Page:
(if clock skewed, i.e., tINV > 0)

slide11
Summary of maximum clock frequency calculations

C2 skewed after C1: TW ≥ max TPFF + max tNET + tsu - min tINV

C2 skewed before C1: TW ≥ max TPFF + max tNET + tsu + max tINV

slide12
Example
    • For each of the following two connections find
      • The minimum clock period
      • The maximum and minimum delay from CLK to YOUT
slide13
Circuit 1:

n ≥ 2

Minimum Clock Period:

Tw ≥

max tPFF + max tQY + (n-2) max tXY +max tXD + tsu

≥ TW

Tw ≥

max tPFF + max tQD + tsu

Maximum Delay:

TCY ≤

max tPFF + max tQY + (n-1) max tXY

Minimum Delay:

TCY ≥

min tPFF + min tQY

slide14
Circuit 2:

n ≥ 2

Minimum Clock Period:

Tw ≥

max tPFF + max tXD + tsu

Tw ≥

max tPFF + max tQD + tsu

Maximum Delay:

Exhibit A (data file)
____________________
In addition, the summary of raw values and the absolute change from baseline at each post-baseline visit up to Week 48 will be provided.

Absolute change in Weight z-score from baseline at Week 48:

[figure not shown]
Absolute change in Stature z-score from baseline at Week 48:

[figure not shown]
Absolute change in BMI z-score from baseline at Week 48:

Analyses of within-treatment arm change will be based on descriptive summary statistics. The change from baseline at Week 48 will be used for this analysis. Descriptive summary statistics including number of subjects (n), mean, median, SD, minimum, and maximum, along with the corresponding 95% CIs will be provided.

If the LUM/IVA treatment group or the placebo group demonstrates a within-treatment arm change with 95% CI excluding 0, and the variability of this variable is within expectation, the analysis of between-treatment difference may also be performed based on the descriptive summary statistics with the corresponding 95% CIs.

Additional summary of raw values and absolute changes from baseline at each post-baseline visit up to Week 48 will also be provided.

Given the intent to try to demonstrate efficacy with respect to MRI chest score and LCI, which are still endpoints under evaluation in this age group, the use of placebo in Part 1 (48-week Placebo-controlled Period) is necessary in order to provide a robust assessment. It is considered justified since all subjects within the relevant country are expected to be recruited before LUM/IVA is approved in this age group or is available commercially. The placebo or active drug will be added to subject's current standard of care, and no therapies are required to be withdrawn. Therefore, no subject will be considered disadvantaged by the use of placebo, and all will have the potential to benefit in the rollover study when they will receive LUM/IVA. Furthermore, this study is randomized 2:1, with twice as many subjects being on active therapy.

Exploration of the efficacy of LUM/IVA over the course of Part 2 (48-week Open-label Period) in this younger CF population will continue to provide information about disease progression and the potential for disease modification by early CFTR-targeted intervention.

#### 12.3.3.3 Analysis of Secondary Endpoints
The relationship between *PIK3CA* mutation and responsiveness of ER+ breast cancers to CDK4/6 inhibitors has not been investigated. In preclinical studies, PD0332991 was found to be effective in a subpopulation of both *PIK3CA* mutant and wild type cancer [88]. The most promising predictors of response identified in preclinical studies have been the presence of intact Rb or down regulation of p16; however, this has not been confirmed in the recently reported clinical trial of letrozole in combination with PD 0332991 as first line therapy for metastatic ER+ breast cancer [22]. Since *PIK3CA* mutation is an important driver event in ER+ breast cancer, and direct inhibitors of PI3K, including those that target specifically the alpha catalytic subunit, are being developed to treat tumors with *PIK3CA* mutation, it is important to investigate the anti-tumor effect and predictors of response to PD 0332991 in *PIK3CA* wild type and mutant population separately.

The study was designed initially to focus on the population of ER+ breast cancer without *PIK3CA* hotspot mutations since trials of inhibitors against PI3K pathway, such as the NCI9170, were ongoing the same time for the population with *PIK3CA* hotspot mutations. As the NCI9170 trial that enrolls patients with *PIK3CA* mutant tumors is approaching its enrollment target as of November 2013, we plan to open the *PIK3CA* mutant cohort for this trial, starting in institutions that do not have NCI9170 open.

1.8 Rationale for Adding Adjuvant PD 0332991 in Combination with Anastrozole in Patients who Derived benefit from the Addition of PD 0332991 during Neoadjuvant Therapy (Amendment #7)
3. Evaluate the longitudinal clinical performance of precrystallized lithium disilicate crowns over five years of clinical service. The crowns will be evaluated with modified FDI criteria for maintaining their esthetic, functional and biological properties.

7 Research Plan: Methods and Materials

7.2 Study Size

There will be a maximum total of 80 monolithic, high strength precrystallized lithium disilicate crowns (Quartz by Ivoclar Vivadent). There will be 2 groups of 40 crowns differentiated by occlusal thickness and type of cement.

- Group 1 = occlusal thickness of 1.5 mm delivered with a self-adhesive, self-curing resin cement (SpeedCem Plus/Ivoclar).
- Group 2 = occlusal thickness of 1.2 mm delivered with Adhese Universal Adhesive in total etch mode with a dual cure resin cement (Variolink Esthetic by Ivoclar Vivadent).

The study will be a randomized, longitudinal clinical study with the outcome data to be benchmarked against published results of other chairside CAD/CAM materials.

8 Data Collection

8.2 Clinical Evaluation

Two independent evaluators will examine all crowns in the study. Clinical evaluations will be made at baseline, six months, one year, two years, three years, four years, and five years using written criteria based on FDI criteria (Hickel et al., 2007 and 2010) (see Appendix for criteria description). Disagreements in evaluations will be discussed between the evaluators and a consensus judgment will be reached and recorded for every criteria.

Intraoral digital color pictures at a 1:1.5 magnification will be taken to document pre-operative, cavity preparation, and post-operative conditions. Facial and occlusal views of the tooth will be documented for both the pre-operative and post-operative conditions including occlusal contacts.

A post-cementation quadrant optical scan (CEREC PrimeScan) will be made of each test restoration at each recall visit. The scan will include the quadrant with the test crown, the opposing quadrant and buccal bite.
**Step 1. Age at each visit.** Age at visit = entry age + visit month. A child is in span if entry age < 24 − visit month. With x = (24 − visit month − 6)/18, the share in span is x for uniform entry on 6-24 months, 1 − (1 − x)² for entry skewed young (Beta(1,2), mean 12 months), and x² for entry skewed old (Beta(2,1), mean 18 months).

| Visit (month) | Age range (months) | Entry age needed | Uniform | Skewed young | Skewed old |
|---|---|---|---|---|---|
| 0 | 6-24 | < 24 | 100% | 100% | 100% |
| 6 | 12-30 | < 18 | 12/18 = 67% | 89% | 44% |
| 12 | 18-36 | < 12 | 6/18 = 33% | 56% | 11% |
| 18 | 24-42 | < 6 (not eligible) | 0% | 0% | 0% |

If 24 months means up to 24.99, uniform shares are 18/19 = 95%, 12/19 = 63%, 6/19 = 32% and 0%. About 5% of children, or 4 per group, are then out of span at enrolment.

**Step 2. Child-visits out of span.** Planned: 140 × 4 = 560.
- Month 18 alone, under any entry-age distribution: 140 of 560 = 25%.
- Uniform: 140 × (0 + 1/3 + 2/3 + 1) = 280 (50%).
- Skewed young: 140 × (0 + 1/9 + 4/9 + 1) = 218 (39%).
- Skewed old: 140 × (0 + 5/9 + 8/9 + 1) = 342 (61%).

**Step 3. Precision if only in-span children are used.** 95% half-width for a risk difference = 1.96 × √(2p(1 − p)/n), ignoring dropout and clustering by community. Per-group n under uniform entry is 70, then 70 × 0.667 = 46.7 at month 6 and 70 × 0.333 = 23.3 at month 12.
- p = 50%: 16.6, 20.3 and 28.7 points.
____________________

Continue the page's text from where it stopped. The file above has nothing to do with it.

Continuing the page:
TCY ≤

max tPFF + max (max tXY,max tQY)

Minimum Delay:

TCY ≥

min tPFF + min (min tXY, min tQY)

2 maximum allowable clock skew
2. Maximum Allowable Clock Skew
  • How much skew between C1 and C2 can be tolerated in the following circuit?
    • Case 1: C2 delayed after C1

tPFF > th + tSK

tSK < min tPFF - th

slide17
How does additional delay between the flip-flops affect the skew calculations?

tSK ≤ min tPFF - th

tsk ≤ min tPFF + min tMUX - th

slide18
Summary of allowable clock skew calculations

tSK + th ≤ tPFF + tNET

tSK ≤ min tPFF + min tNET - th

slide19
Example: What is the minimum clock period for the following circuit under the assumption that the clock C2 is skewed after C1 (i.e., C2 is delayed from C1)?
slide20
First calculate the maximum allowable clock skew.
  • Next calculate the minimum clock period due to the path from Q1 to D2.